Study Guide for Second Exam

Exam format:

Each exam will have three sections. One section will have multiple-choice questions, another section will have fill-in-the-blank/definitions, and the last section will have one essay. The multiple-choice questions will cover conceptual understanding, details regarding international relations, as well as historical and current-event examples covered in class or in the textbook. Country identification on maps will be included in the multiple-choice section. The final exam will be cumulative. The multiple-choice and definition sections will include terms from the first study guide and will both include more questions than the first exam. You will still only answer one essay question.

Potential Definition Terms:
Exam directions: Write in the correct terms for each of the following sentences.
Note: The list of terms will not be provided with the exam.

absolute advantage enclave economy MFN status
adjudication exchange-rate policy micro-loan
anarchy export-led growth MNC
arbitration fiscal policy modernization theory
autarky fixed currency exchange monetary policy
autonomy free trade nation
brain drain free-trade area nation-state
capital accumulation functionalism NGO
cartel hierarchy non-discrimination
cash crop human capital prestige
central bank hyperinflation protectionism
central planning IGO reciprocity
collective goods problem imperialism security
common market import quota sovereignty
comparative advantage import substitution state
conditionality integration subsidiary
convertibility intellectual property subsidy
customs union interdependence supranationalism
devaluation international regime sustainable development
development managed float tariff
discount rate mediation treaty
efficiency mercantilism welfare

Other concepts or problems:

ThinkersOther Examples
John Maynard Keynes
Elinor Ostrom
Thomas Malthus
Karl Marx
David Ricardo
Adam Smith
Bretton Woods and the gold standard
Default vs. Debt Renegotiation
Universal Declaration of Human Rights
Demographic Transition
import substitution versus export-led growth
E.U. integration history
Overlapping European memberships
WTO dispute resolution procedures

Potential Essay Questions:
Exam directions: Using your knowledge of current events and the course material, write on one of the essays below. For your essay, be sure to address all of its questions or problems. In addition, be sure to define (at least in passing) any key terms that are important in your essay.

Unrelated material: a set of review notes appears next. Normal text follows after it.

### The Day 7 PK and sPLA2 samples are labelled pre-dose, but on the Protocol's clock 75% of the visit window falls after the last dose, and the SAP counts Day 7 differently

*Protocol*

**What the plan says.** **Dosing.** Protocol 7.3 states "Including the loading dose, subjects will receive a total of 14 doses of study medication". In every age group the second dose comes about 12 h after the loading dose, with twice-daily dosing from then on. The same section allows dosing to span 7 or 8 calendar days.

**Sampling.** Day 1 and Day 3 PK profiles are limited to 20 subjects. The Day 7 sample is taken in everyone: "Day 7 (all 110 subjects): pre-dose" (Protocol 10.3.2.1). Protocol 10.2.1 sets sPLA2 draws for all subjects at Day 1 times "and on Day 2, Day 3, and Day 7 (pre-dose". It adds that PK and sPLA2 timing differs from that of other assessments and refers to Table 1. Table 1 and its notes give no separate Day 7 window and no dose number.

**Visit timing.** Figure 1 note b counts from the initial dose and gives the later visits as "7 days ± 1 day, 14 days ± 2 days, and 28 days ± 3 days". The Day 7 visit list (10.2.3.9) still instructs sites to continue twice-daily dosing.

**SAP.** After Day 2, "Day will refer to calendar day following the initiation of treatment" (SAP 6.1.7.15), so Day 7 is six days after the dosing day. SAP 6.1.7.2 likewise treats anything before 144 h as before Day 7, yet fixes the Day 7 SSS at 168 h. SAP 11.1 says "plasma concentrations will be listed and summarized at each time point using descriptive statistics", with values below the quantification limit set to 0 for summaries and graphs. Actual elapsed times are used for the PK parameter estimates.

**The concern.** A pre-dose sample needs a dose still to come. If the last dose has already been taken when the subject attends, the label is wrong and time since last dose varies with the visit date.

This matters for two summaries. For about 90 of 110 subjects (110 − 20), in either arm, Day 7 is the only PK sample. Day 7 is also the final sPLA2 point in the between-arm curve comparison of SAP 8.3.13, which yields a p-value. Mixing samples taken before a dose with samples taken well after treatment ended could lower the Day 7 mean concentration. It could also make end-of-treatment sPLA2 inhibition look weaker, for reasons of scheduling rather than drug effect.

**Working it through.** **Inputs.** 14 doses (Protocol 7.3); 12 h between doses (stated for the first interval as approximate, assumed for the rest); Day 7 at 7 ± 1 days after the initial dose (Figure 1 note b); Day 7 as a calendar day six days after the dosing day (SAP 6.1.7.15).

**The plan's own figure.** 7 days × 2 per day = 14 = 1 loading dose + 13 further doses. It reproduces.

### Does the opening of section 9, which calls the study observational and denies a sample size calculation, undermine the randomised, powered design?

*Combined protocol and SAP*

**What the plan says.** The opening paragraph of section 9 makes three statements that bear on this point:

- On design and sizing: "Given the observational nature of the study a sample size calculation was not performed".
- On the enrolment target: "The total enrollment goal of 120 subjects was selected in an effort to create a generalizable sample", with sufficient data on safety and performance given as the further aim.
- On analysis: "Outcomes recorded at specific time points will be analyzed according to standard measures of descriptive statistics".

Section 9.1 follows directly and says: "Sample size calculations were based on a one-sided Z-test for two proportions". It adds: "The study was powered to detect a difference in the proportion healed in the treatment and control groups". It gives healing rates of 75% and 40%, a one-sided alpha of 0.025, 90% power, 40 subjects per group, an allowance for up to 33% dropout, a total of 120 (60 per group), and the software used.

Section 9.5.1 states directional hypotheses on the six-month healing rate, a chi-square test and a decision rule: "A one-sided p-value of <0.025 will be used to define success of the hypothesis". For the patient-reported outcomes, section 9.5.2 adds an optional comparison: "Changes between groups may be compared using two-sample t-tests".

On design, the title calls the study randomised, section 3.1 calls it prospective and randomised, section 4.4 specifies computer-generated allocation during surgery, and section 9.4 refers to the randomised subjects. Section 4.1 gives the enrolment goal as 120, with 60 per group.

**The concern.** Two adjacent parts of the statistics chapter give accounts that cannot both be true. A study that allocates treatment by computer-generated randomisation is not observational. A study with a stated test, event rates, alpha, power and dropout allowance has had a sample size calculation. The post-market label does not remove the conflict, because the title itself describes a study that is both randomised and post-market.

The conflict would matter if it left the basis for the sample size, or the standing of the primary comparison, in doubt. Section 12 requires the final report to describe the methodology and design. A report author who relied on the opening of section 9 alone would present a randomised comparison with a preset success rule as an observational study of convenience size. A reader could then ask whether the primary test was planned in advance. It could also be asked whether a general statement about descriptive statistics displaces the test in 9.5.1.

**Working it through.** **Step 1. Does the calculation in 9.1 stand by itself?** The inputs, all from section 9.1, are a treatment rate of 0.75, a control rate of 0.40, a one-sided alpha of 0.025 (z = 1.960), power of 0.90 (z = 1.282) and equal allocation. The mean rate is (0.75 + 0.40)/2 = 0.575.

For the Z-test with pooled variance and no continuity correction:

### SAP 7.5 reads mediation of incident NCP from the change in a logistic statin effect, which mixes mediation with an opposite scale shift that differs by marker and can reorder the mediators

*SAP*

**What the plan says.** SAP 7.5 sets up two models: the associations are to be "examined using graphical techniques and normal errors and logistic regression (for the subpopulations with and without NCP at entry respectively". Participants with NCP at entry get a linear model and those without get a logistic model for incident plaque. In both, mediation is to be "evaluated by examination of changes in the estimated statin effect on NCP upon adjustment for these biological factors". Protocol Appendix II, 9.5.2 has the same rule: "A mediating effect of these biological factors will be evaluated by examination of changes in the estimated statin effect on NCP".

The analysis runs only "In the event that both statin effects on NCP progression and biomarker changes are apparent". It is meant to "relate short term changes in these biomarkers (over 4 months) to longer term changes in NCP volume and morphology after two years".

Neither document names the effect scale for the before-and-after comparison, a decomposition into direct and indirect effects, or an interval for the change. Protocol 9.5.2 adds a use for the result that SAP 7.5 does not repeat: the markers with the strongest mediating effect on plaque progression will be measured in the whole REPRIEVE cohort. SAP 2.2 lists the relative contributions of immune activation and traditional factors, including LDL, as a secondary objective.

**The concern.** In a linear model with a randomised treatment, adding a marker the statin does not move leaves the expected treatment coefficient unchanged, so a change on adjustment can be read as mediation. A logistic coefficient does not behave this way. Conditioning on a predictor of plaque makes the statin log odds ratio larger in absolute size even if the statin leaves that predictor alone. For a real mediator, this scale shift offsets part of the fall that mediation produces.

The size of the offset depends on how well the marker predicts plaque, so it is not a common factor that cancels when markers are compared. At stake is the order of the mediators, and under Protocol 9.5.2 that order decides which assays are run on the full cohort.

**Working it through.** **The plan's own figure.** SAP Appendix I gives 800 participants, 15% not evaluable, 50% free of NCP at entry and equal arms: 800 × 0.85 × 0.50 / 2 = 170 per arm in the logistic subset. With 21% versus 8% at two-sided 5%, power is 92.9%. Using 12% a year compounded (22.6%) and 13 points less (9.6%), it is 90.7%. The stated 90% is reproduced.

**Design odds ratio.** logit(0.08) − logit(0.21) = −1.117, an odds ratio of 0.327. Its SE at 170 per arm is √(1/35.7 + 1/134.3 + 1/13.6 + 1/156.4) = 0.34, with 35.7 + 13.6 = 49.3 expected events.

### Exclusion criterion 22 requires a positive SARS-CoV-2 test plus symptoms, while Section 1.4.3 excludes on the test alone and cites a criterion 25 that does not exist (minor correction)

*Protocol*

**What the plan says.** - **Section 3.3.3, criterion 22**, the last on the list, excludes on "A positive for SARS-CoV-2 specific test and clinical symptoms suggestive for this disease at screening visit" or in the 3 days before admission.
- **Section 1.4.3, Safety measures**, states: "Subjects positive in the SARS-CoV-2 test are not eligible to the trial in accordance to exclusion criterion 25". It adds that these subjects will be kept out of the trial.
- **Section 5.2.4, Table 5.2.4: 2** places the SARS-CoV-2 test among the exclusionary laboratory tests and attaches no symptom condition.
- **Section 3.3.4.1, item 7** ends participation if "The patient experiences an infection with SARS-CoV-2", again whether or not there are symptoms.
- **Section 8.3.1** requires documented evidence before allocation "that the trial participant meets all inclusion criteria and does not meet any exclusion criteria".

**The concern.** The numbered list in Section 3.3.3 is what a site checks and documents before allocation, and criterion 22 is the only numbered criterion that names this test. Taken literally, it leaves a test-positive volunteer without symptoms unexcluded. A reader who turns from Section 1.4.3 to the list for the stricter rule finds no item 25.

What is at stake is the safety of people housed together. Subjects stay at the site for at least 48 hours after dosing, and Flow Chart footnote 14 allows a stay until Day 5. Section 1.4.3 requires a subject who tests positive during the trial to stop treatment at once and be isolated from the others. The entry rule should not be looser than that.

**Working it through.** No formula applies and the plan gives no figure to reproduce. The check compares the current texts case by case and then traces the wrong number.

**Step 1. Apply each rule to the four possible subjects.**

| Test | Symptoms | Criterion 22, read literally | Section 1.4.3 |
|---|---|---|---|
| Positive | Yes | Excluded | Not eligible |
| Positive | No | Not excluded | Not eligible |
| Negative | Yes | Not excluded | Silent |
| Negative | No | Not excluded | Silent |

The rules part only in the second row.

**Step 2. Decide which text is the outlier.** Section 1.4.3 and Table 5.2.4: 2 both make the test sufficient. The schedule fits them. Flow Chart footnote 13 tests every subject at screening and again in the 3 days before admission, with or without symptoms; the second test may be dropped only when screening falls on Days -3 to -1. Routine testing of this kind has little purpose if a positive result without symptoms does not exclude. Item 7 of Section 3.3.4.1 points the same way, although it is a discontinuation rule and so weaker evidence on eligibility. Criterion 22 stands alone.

1. What are the basic goals of any state? Choose and identify a specific state (other than your home country). What goal is most important for that state? Why is this goal most important for that state? What policies is this state pursuing in its attempt to reach its most important goal? How are each of the other goals affected by the pursuit of these policies?
  2. Few effective international agreements have been reached to solve the problem of global warming. Given the several difficulties associated with managing this problem, what creative international solutions can you thing of? What would be the strengths and weaknesses of your solutions in the short term and in the long term?
  3. Describe the demographic transition. How does this create a problem for states undergoing development? If you were the leader of a state at the beginning stages of development, what policies would you implement to overcome the problems created by the demographic transition and justify why these policies would be beneficial?
  4. How do states develop economically? What domestic policies can a developing state's government enact to encourage development? How do these policies encourage development? What are the pitfalls of these policies? How does international investment in a developing economy help development? How can this investment hinder development?
  5. Some global economic issues (like labor standards and environmental regulations) have not yet been addressed in as comprehensive a manner as other issues (like trade in goods and services). Why is this the case? What positions do developed countries take on such issues? What positions do developing countries take on these issues? Describe an international agreement that might be acceptable to both sides. Be sure to include arguments as to why both sides would find the agreement acceptable.
  6. What is reciprocity? What is nondiscrimination? Relate these two concepts to the WTO in terms of the organization's basic goal and in terms of its dispute resolution procedure. In what ways does the WTO's dispute resolution procedure differ from the GATT's? How does the difference threaten state sovereignty?